National Eating Disorders Association

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Daughter entering inpatient for first time

My 17 year old daughter (a rising senior in HS) is entering an inpatient program, voluntarily, for the first time. She has been seeing a psychologist and dietician for 6 months. She has apparently had anorexia (restrictive) for about 2 years. Any thoughts on what to expect regarding the inpatient program?

Also, she is going off to an, out of state, 3 week summer music camp (which is integral to her college aspirations) after 4 weeks of the program.
Any thoughts on going straight to an out of state camp so soon?

I’m so glad to hear that she

I’m so glad to hear that she is voluntarily getting help. That’s a great step. I can’t comment specifically on the inpatient program she will be attending, but generally speaking, the goal of inpatient first and foremost is addressing critical health concerns and extreme disordered behaviors. The NEDA website has a great link that provides an overview of the different types of treatment here:
The immediate post treatment time is critical. This is where your daughter will start to learn new coping skills and healthier behaviors. Without a full support team in place, it is much harder to maintain recovery. If going out of state to camp is a must, perhaps you can work with her to have a tight plan in place such as touching base with her therapist and dietician 1-2 times per week while she is there. My thoughts are with you and your daughter during this time. If you need extra support, the NEDA Helpline is a great place to find it! 1-800-931- 2237 M-TH 9-9 EST and F 9-5 EST.

Plan ahead!

I think the suggestion of planning ahead that ale2908 made is a great idea. It might be worth mentioning the summer program to the health care providers your daughter is seeing in the inpatient setting [or suggesting to your daughter that she mention it if she hasn't already]. That way, those already caring for her can incorporate strategies to stay healthy that your daughter can use at the camp effectively into her treatment plan over the next few weeks.
Also, having the NEDA helpline number in the last comment saved in your daughter's contact list may be helpful, just in case she needs a little extra support while she is at the out of state camp :)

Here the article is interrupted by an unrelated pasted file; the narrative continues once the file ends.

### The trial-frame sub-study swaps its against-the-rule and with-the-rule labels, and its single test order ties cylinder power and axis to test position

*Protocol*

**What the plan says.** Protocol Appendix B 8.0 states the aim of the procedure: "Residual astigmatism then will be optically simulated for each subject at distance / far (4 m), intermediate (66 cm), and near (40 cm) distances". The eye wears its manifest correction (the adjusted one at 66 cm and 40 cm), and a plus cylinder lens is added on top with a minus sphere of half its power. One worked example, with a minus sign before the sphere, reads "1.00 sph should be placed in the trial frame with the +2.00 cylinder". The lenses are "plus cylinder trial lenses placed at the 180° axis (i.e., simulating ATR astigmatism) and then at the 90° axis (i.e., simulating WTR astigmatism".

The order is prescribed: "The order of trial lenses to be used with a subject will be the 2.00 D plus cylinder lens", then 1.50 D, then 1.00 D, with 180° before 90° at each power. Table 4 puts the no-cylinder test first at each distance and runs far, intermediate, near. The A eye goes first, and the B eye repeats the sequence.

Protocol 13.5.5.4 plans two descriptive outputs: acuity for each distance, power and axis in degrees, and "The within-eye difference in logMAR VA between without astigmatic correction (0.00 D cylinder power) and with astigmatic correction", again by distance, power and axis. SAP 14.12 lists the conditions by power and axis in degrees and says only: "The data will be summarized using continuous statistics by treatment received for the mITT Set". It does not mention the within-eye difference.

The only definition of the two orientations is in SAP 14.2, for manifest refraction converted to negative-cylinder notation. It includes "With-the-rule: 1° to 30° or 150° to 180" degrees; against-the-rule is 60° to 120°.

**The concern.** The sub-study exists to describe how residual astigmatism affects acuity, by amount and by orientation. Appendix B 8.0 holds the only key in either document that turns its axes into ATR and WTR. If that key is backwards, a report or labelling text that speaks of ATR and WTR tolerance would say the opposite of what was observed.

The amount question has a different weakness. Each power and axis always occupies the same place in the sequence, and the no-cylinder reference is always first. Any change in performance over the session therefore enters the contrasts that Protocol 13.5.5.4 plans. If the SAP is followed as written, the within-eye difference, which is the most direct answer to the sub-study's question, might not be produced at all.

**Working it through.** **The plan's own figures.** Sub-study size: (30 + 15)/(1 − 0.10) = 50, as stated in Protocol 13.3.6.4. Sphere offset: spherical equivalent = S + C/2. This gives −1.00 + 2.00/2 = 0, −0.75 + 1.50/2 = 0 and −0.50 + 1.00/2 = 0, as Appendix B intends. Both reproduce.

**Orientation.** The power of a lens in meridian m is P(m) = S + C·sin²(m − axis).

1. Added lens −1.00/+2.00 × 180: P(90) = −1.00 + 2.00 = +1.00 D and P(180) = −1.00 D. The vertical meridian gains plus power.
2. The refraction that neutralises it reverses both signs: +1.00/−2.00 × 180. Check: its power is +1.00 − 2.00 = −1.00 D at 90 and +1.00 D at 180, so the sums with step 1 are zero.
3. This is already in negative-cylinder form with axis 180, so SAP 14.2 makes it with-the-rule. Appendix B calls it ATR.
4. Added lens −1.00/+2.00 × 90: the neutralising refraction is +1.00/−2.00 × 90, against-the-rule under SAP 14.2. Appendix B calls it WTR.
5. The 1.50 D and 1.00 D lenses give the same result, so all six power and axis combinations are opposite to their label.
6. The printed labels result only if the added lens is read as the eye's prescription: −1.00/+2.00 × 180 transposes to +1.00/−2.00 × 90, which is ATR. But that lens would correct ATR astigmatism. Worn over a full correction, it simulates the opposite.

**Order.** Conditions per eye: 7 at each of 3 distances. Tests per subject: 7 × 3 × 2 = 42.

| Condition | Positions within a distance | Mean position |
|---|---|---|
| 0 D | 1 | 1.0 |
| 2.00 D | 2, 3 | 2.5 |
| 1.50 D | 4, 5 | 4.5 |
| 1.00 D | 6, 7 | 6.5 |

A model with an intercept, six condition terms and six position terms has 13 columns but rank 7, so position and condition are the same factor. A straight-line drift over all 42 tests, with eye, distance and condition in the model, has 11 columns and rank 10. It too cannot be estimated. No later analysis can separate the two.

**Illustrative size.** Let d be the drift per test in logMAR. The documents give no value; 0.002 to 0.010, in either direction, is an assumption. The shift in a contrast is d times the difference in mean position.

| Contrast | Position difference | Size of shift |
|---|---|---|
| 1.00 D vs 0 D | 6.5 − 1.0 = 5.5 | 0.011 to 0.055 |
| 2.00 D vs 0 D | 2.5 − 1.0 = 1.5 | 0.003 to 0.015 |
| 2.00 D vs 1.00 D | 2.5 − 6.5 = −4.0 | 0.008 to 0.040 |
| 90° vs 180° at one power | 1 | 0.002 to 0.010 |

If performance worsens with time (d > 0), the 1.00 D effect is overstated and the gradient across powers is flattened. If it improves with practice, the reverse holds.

Thank you for your responses.

Thank you for your responses. I had the terminology wrong. My daughter is entering residential, not inpatient. I have mentioned the camp to the facility and we briefly discussed setting up a support system when she leaves for camp.

So, residential shouldn't be traumatic for either of us? Anything we need to do to prepare?

I think one of the best

I think one of the best things you can do is keep an open mind, take it one day at a time, and trust that your daughter is getting the best treatment by professionals who care deeply about what they do. It will be hard work on your daughter's part, but also yours as you continue to be her support system. But it's so worth it and you're in this together. Many years ago, I entered a residential treatment program for 3 months that was 6 hours away from my home. Because I was a teenager, my parents had to split time staying with me. We had no idea was to expect or how to prepare. There were many days when I was so exhausted after the day of therapy, that I didn't want anything to do with them. But they could see beyond my anger, beyond the disorder, and loved and supported me anyway and for that reason it was definitely not traumatic. I am glad to hear that you will have a plan in place for when she goes to camp. I encourage you to keep reaching out to the forum throughout her recovery process. The NEDA Navigator is another great tool to offer your support. They are people have been there and can offer great advice. You can find more info:

Two thumbs up!

Two thumbs up!
My last treatment, I wanted to do residential. I was scared of it, but I was fully done with my eating disorder. I was 19 at the time and was struggling with it since I was 11. I couldn't because of insurance reasons. The reason I think it is helpful is because they make it more like a lifestyle in recovery rather than a hospital. So, once you are released... you can use the tactics and skills you learned to take on the real world.

Good luck to your daughter! Tell her she can beat anything, and dad is on her side!